A man waits for some important news and reminisces about his past.
He stares angrily at his Rolex, the sharp ticking of the second hand giving him a headache. The room is completely silent except for his watch, counting down the minutes until his life will undoubtedly change. His mind is whirring as he tries desperately to draw his eyes away from his watch. Twenty-two minutes. His legs are uncontrollably jittery and his palms are sweaty. He has to distract himself, or he’ll explode before he gets to hear the news. He stands up, forcing his eyes from his watch to the first thing he can concentrate on, the small framed picture hanging on the sky-blue wall in front of him.
He stares at it and his eyes soften. He walks over to the picture. The frame around it is bright pink, and badly painted, with uncooked macaroni and tiny safety pins jumbled around the edges. He remembers so perfectly putting it up. They had been frantic to have something on the wall, but couldn’t afford to buy anything nice, so he had snapped the first picture he could with a disposable camera from the drug store and fished this hideous frame from one of the seven moving boxes that contained everything that was saved. His niece had made it, when she was in second grade, and he would have thrown it out, if his sister hadn’t guilted him so badly into keeping it. Now, he can’t be gladder he kept it if he tried. The frame is all he has left of his family, and he cherishes every tiny piece of macaroni on it.
He looks deeper into the picture, straight into her eyes, and tries to bring himself right into the scene that’s taking place. He can remember that moment so perfectly. It was only their second day in the tiny house, their first place together, and the day that she had discovered the rat that was living with them. He had found it hilarious that she wasn’t concerned about the rat itself, and had no trouble picking it up and putting it outside. The only thing she had been concerned about what where it had been living. “Under the oven?!” She had cried, holding its squirming body by the tail and dangling it by her thumb and forefinger while she was yelling. “Under the freaking oven? That’s where we make food! That’s where I was going to bake cupcakes! How can I do that when I know that there could have been a rat living there eating all the crumbs?!” He hadn’t been able to keep himself from laughing, which had of course made her more furious. She had stomped her way out to the yard, and he had followed her, still trying desperately to stop laughing. Luckily the smell of the grass he had just mowed was overpowering the smell of the rat that she was still swinging about, ignoring its little squeaks. She marched her way out to the middle of the lawn and stood there glaring at him. It wasn’t until that moment that he had realized how genuinely upset she was, and he remembered so clearly being furious with himself for, at that moment, not being able to stop thinking about how great her legs looked in the short shorts she was wearing.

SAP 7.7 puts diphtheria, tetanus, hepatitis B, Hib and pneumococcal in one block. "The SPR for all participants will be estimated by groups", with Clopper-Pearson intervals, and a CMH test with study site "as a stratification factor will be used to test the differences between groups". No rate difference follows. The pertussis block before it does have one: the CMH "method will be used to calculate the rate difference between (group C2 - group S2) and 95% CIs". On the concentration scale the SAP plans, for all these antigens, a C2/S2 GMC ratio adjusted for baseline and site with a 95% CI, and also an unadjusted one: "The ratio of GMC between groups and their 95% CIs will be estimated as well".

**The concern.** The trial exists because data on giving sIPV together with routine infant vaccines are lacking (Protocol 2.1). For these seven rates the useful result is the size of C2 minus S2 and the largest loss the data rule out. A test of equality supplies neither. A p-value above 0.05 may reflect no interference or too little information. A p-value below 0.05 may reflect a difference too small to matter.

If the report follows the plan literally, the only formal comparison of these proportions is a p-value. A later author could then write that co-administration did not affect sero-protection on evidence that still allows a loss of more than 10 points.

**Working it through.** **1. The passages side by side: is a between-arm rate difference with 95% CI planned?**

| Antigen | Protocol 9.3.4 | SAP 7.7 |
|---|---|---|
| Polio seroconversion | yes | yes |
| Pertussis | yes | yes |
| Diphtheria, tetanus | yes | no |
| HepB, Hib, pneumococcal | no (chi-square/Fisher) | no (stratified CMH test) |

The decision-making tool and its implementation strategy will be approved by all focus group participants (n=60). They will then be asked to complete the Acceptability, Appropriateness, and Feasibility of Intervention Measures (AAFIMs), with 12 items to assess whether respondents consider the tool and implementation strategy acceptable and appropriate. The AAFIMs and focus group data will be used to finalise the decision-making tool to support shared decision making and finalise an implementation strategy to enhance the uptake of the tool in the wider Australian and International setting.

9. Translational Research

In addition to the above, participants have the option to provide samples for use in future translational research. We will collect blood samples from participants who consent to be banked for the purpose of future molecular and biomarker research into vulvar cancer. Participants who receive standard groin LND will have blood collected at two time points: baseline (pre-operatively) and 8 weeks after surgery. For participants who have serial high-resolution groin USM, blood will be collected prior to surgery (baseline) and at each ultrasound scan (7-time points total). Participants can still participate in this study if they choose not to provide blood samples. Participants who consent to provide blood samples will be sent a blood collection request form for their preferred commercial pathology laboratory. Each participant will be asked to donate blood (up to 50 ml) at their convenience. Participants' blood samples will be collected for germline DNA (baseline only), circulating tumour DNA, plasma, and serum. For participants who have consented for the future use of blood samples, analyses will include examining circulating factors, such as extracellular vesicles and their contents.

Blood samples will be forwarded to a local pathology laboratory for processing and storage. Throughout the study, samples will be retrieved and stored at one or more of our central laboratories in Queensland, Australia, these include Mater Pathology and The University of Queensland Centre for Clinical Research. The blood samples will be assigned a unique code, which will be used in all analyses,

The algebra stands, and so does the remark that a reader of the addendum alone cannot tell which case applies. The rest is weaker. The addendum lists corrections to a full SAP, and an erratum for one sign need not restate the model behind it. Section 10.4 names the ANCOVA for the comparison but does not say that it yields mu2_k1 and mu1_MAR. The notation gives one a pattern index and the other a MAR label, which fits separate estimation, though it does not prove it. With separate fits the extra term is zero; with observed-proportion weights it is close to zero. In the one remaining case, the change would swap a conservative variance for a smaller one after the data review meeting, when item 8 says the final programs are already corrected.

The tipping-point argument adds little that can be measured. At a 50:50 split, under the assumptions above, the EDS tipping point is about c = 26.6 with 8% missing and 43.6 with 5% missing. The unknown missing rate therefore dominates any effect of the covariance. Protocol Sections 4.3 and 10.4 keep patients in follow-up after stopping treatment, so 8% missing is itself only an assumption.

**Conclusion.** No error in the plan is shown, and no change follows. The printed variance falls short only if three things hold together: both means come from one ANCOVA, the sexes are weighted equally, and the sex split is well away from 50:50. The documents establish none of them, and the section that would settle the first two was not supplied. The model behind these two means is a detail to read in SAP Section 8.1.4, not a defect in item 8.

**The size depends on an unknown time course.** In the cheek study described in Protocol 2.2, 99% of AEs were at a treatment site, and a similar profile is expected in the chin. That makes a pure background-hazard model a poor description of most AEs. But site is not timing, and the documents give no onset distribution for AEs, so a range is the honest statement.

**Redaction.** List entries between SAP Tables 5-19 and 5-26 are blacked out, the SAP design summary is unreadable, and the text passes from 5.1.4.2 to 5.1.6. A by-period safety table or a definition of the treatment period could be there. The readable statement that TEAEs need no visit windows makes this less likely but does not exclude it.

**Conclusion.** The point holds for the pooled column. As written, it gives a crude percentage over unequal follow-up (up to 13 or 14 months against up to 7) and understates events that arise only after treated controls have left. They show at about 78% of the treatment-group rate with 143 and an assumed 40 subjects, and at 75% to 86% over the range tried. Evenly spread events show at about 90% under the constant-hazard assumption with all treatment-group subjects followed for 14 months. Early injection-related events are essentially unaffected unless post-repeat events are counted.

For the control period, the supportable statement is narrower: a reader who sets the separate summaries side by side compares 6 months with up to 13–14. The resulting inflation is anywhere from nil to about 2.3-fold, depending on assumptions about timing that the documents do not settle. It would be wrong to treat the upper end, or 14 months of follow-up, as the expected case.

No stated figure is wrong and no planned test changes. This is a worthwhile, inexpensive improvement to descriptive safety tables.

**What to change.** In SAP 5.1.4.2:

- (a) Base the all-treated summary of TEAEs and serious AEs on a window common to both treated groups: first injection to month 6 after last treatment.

He takes a deep breath and draws his eyes away from the picture. The rest of that day inside the picture has become a blur in his memory of their first fight in the house, and the first time that he had told her he was in love with her. He wasn’t sure what ever happened to the rat, only that it hadn’t ended up eating crumbs under the oven, and that it might possibly have been responsible for him realizing just how in love with her he had been. He sighs. He doesn’t like the inevitable truth that he’s even more in love with her now than he was then. He looks at his watch. Three minutes. His heart rate quickens. He walks back over to the couch and picks up his phone, staring at it, as if willing it to ring, and willing the voice on the other end to be happy. He looks over at the coffee table, his eyes going to the fancy, ridiculously expensive box of small chocolate truffles that their waspy neighbors had dropped off the day before. He had made her laugh by pointing out that it was the nicest thing those people had ever done for them. They had better be even nicer, she had snapped, or she was going to unleash the full wrath of her soon-to-be-pregnant hormones on them. The light mood disappeared when she had said that, and the familiar feeling of all-consuming apprehension had come over them again. He sighs again, that same feeling creeping up through his blood. He picks up one of the truffles and violently bites it in half. A second later he realizes he isn’t the slightest bit hungry and spits it back out into its preposterously fancy wrapper.
His legs are jittery again and his palms are even sweatier. He looks at his watch. Thirty seconds. In less than a minute, he realizes, he’ll get the phone call. He’ll find out if all of that money and time and pain and medicines have paid off. He closes his eyes for a second and prays. He doesn’t believe in God, but he can’t help it. He panics, maybe if there is a God, the fact that he’s an atheist and prayed will mean he gets punished. At that moment, his phone rings. He grabs it and looks at it for a second, almost too scared to answer. His hands are so sweaty and shaky that he almost presses the Decline button, but doesn’t. He puts the phone to his ear, and hears her sobbing.
“Hi.” He holds his breath, he feels like he is going to faint.
“James! James! It worked! Finally! We’re having a baby.” She’s crying too hard to keep talking, but he lets out an elated breath, because she is crying from happiness. He can’t speak from glee, but he can tell that she can feel how happy he is through the phone.
“I’ll be home soon!”
“I can’t wait!”
“Just make sure you don’t hug me too hard, I’m pregnant now, you have to be gentle.” He laughs and tells her not to worry and hangs up. Relief and joy rush through his veins more than apprehension ever has. He reaches for the box of truffles and stuffs one in his mouth, suddenly starving.